In November the National Institute of Standards and Technology, a government laboratory that sets measurement standards for all kinds of technological products, released an inter-agency report on the state of the performance of facial recognition algorithms. It’s most likely already outdated.
“Technology is evolving very quickly,” says scientist Patrick Grother, who is in charge of evaluating face and iris recognition algorithms.
According to a recent NIST report co-written by Grother, there has been an “industrial revolution” recently in facial recognition algorithms to the point where some of them are extremely accurate. As a result, their use has been proliferating. Social media networks now recognize your face when it’s uploaded. Windows computers and Apple phones allow users to unlock devices using the biometric recognition of their faces. Airports around the world scan crowds for wanted individuals and suspected terrorists. Facial recognition technology is proliferating among national security services and law enforcement agencies.
The NIST is currently completing a report that analyzes how well these many different algorithms perform at recognizing people of different ages, races, and genders.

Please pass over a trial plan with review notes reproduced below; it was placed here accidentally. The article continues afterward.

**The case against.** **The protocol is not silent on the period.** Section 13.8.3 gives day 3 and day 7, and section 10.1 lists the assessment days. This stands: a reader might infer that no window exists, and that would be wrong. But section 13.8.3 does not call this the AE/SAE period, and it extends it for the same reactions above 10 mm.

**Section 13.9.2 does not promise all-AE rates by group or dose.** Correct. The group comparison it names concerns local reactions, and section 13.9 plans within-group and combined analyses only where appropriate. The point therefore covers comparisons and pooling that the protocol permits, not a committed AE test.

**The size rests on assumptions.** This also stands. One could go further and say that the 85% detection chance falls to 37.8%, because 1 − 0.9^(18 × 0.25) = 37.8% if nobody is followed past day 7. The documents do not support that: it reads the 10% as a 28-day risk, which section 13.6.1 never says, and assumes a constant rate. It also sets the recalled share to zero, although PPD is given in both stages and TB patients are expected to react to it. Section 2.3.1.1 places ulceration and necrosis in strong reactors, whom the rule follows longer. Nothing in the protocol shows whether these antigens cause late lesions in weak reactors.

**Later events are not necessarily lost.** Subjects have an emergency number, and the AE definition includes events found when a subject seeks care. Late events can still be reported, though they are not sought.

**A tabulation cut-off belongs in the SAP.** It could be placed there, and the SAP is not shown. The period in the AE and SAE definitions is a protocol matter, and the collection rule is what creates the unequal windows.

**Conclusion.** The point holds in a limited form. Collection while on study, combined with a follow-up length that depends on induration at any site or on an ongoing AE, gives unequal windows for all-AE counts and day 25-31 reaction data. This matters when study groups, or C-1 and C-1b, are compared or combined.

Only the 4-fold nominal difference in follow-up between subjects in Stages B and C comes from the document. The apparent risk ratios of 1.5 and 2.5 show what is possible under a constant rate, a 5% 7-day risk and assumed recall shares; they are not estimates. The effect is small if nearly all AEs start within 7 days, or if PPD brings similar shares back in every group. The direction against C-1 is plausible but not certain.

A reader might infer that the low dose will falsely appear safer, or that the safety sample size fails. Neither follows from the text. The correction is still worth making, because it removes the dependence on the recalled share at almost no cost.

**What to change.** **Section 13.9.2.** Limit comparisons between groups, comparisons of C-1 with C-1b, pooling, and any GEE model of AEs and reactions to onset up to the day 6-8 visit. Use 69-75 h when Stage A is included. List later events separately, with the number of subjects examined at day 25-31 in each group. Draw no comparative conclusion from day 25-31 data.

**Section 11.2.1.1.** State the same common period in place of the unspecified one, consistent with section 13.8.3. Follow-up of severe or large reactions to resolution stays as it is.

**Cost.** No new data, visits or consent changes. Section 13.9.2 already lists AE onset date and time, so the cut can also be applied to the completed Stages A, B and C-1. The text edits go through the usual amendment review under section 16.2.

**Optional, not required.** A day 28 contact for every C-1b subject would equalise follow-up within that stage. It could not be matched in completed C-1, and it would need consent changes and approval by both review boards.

Grother will speak at a meeting of the Princeton ACM/IEEE on Thursday, March 14, at Princeton University’s computer science building, Room 105. Admission is free. For more information, call 908-285-1066 or visit www.princetonacm.acm.org.
Scientists have long suspected that some algorithms might be better at recognizing people of a lighter skin tone. A 2018 report from MIT’s Media Lab confirmed these suspicions when it tested facial recognition systems from Microsoft, IBM, and Megvii of China and found that the systems were less accurate at identifying gender in darker-skinned subjects.
The NIST’s study is more comprehensive. Grother says the lab evaluated up to 200 different algorithms from 60 or 70 different developers — some were commercial systems, and others were made by universities.
“There has been a lot of coverage about this issue in the press and elsewhere going back at least a year now,” Grother says. He says he wanted to write a report that provided a scope of the work to be done, created metrics and methods for others to measure bias in face recognition, and gave empirical results for a broad range of algorithms.
The report was supposed to have been done by now, but the government shutdown delayed the effort.
Although the report is not yet complete, Grother could say a few things about what the study found. “It’s a complicated story,” he says. One finding was that some systems don’t recognize certain demographics as well as others. For example, a traveler going through an automated passport identification gate might not be authenticated or recognized as himself.
Other software tended to produce false positives, that is, identifying a person as someone else, and did this at higher rates for certain demographic groups.
Another category of error was that some systems didn’t even correctly identify that there was a person there at all.